No. 14.-report of Lieut. Col. Enos P. Wood, Seventeenth Illinois Infantry.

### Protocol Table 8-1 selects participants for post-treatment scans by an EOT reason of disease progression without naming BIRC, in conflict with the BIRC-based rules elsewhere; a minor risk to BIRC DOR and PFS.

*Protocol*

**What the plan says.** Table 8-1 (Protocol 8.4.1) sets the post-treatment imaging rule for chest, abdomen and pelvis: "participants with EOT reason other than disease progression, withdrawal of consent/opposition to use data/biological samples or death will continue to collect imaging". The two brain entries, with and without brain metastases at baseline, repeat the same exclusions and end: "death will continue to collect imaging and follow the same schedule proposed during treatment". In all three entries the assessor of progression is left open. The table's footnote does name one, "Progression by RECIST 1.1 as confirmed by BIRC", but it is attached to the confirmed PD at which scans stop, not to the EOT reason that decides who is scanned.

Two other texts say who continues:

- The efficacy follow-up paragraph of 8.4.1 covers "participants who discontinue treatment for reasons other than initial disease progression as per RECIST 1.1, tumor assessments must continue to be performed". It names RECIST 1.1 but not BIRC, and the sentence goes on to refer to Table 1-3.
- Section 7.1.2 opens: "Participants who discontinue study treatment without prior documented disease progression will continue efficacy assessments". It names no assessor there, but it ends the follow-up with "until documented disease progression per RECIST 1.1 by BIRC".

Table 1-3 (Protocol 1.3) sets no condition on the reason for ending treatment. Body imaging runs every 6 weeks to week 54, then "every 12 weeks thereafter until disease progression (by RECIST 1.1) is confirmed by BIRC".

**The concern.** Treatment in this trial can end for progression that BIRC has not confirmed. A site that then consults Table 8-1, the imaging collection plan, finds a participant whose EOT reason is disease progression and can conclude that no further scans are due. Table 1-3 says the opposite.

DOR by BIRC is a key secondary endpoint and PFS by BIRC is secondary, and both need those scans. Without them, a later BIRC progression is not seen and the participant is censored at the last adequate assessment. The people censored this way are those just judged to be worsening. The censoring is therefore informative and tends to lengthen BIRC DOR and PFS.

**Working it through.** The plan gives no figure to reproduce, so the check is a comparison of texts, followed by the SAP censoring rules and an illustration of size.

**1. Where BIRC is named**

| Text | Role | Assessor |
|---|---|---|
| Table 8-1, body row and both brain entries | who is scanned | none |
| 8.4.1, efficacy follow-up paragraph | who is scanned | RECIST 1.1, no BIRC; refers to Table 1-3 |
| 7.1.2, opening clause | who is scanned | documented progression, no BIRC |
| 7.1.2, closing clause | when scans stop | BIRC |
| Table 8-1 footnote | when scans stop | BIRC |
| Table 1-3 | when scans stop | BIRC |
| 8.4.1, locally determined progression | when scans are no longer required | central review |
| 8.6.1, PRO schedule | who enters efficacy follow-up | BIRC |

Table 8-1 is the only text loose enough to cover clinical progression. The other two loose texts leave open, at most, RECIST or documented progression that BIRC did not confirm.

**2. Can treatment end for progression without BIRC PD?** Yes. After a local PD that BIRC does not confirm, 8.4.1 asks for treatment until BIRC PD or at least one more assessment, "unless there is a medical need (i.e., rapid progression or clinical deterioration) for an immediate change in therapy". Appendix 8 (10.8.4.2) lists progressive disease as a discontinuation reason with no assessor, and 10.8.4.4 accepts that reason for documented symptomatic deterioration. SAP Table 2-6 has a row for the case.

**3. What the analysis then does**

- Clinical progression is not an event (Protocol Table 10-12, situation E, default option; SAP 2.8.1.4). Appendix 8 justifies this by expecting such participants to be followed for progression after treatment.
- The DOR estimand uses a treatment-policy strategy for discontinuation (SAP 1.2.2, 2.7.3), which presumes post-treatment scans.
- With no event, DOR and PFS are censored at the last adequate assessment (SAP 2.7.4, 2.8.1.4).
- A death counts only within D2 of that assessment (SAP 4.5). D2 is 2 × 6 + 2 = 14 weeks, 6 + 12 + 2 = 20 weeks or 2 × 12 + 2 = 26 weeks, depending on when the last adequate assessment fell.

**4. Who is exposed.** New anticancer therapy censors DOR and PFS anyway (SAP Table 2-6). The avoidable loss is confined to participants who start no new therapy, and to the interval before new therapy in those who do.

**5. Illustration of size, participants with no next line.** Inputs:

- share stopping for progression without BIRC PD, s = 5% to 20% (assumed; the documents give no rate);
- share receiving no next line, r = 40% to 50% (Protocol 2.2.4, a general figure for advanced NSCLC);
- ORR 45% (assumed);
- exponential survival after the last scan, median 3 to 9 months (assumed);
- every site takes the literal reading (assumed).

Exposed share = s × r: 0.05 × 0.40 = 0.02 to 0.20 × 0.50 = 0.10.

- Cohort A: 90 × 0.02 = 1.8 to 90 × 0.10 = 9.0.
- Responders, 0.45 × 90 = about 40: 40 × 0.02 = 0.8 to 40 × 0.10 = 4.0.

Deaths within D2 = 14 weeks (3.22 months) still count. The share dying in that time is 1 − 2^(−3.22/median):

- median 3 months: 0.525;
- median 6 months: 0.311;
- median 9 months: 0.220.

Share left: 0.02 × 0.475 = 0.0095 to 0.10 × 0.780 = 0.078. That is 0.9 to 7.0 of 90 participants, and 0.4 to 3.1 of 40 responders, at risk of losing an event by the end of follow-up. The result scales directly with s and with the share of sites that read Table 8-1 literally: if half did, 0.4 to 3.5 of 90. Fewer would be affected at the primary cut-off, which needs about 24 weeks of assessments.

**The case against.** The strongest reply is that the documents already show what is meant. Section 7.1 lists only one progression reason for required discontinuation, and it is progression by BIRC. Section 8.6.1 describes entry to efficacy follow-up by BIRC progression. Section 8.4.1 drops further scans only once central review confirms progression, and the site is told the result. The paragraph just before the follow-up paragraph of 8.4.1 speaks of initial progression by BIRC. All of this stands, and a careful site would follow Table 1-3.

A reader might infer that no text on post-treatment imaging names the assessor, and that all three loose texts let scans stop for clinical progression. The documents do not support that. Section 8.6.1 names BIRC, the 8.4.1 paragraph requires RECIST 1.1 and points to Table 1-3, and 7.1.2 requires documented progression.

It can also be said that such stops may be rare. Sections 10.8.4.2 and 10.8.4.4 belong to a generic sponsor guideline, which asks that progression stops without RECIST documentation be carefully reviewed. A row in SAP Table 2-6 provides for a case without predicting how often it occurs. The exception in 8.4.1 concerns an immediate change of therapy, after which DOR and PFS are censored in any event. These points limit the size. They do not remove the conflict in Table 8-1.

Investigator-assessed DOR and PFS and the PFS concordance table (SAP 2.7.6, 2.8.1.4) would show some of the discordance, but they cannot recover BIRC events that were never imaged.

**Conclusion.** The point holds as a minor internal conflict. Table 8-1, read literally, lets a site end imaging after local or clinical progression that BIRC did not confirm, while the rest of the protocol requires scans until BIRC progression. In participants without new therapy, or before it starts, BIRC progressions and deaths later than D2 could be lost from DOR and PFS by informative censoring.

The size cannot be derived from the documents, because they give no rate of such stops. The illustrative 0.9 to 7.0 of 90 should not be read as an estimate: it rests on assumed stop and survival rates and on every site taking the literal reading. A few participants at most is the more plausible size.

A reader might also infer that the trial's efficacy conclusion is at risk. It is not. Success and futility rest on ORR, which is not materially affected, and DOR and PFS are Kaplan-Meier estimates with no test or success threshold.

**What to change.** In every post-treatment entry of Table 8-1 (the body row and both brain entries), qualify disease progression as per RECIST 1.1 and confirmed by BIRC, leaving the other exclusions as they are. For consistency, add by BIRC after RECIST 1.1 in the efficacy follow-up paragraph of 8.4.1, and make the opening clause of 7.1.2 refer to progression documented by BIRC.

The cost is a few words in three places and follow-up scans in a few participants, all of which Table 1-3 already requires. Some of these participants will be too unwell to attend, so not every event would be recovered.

Early on the morning of the 6th of April heavy firing was heard in our front, but thinking it proceeded from our pickets, very little attention was paid to it, except to order the men to be ready to fall in at a moment's notice. About 7.30 a. m. notice came that we were really attacked, when our long roll beat, and the regiment, about 400 strong, fell in promptly. After waiting a time for orders, Acting Assistant Adjutant-General Ryan came with orders from Colonel Raith (who was in command of our brigade by seniority) to move to the left of Sherman's division, our regiment forming the right of the Third Brigade. In this position our regiment rested behind the encampment of an Ohio regiment, our left in a ravine. A section of some battery and a few skirmishers were already fighting in our front. After a time the enemy seemed to give back here, and we could see them on the opposite hill deploying men and forming heavy columns of regiments, which very soon commenced to advance. Our front was now ordered to be changed obliquely on our right, throwing the entire left of our brigade back, so as to be clear of the ravine. Very soon the enemy made his appearance, and our boys opened fire on him, doing fine execution. Our fire seemed to check their advance for a short time, when they again advanced, and as they seemed to be flanking us on the left our regiment changed front again and moved obliquely to the left, the regiment on our right having given way and fallen entirely to our rear. The enemy now took possession of the battery in front of our left, about 200 yards distant, and planting their colors on one of the guns, Lieutenant Davis, of Company K, seized a musket, which had just fallen from the hands of one of his wounded men, aimed it at the rebel color-bearer and fired, when he fell to the ground; but the colors were soon replaced, and the enemy continued slowly to advance. At this juncture the order came to fall back and form a continuous line with the division on our right and about 50 or 60 yards in our rear, which was effected in good order, still pouring in a terrific fire on the advancing foe. Major Schwartz now requested my regiment to support his battery, which we promptly did until he was obliged to limber up and moved off without losing a gun. In the mean time the regiments oil our right and left had fallen back nearly a hundred yards, when I ordered my men to fall back and form in line again, this move being executed in good order. I found that we must move over the hill to have range on the enemy as they advanced up the opposite side. I consequently pushed my own regiment about 20 or 30 yards in advance of the line, where they could have full play as the enemy advanced. The regiments on our right failing to advance with us to our support, our boys stood their ground well and bravely, doing good execution with their fire until I found we were entirely unsupported both on our right and left, when I again gave the order to fall back. As we came up to form in line the regiments on our right and left broke up in great confusion. Our ammunition being nearly gone, and having no support, I felt compelled to order a retreat. Facing by the rear rank we moved back near the first field, when I gave the order to move by the left flank, now become our right. The men not all understanding the order alike, here the regiment was for the first time thrown into some confusion. Having lost my horse in the early part of the  engagement, and being on foot and also quite weak from previous illness. I could do but little to remedy this. I, however, ordered Major Smith 10 ride on in advance and halt and form our men at the first convenient place, and when I came up found the major had succeeded in getting most of our regiment into line. At this point I found Colonel Marsh, with the remnants of his regiment; also the remains of th( Fifteenth Illinois and some batteries of artillery. Major Taylor no having men enough to work his guns,I detailed all that were left o Company G, of the Seventeenth, about 20 men, to assist his batteries and after consulting with my officers decided to move off nearer th river and get a new supply of ammunition. This was about noon. I now learned that Colonel Raith had bee wounded and taken off the field, leaving me the ranking officer in ti brigade, and consequently devoted my attention to gathering up all that remained of our command. At 2 o'clock I had succeeded in getting some 500 of the Seventeenth, Forty-ninth, and Forty-third together and at the request of General Sherman moved them out and formed again on his extreme left. One of the Chicago batteries immediately took up position directly in front and opened fire upon the enemy's line, which we could distinctly see about 400 yards distant. I now deployed my men down a ravine under the fire of our batteries, and formed them into line in a cross ravine, out of sight of the enemy, and advanced cautiously up the intervening ridge until I had them in full view. Here I got in a number of telling volleys, when you came down along our lines from the left and informed us we were unsupported on our left, and ordered us to retire in good order to our old position in rear of the Chicago battery and on General Sherman's left. The fight between the enemy and the battery in our front soon became quite exciting, but our battery seeming to get the worst of it and a number of their horses having been disabled, they were compelled to fall back and leave one of their guns, which was promptly and bravely brought off by our boys. Thus ended the fight for the day as far as we were concerned. Our orders were to lay on our arms in our places, with which our men complied without a murmur. About 10 o'clock p. m. I was taken with a severe ague chill, which obliged me to leave the field and seek assistance, leaving my command to Major Smith, who will report to you the labors of the second day. Both men and officers behaved with great coolness and bravery through the whole day, remaining under the severe fire without flinching, and always promptly advancing at the word of command. Respectfully,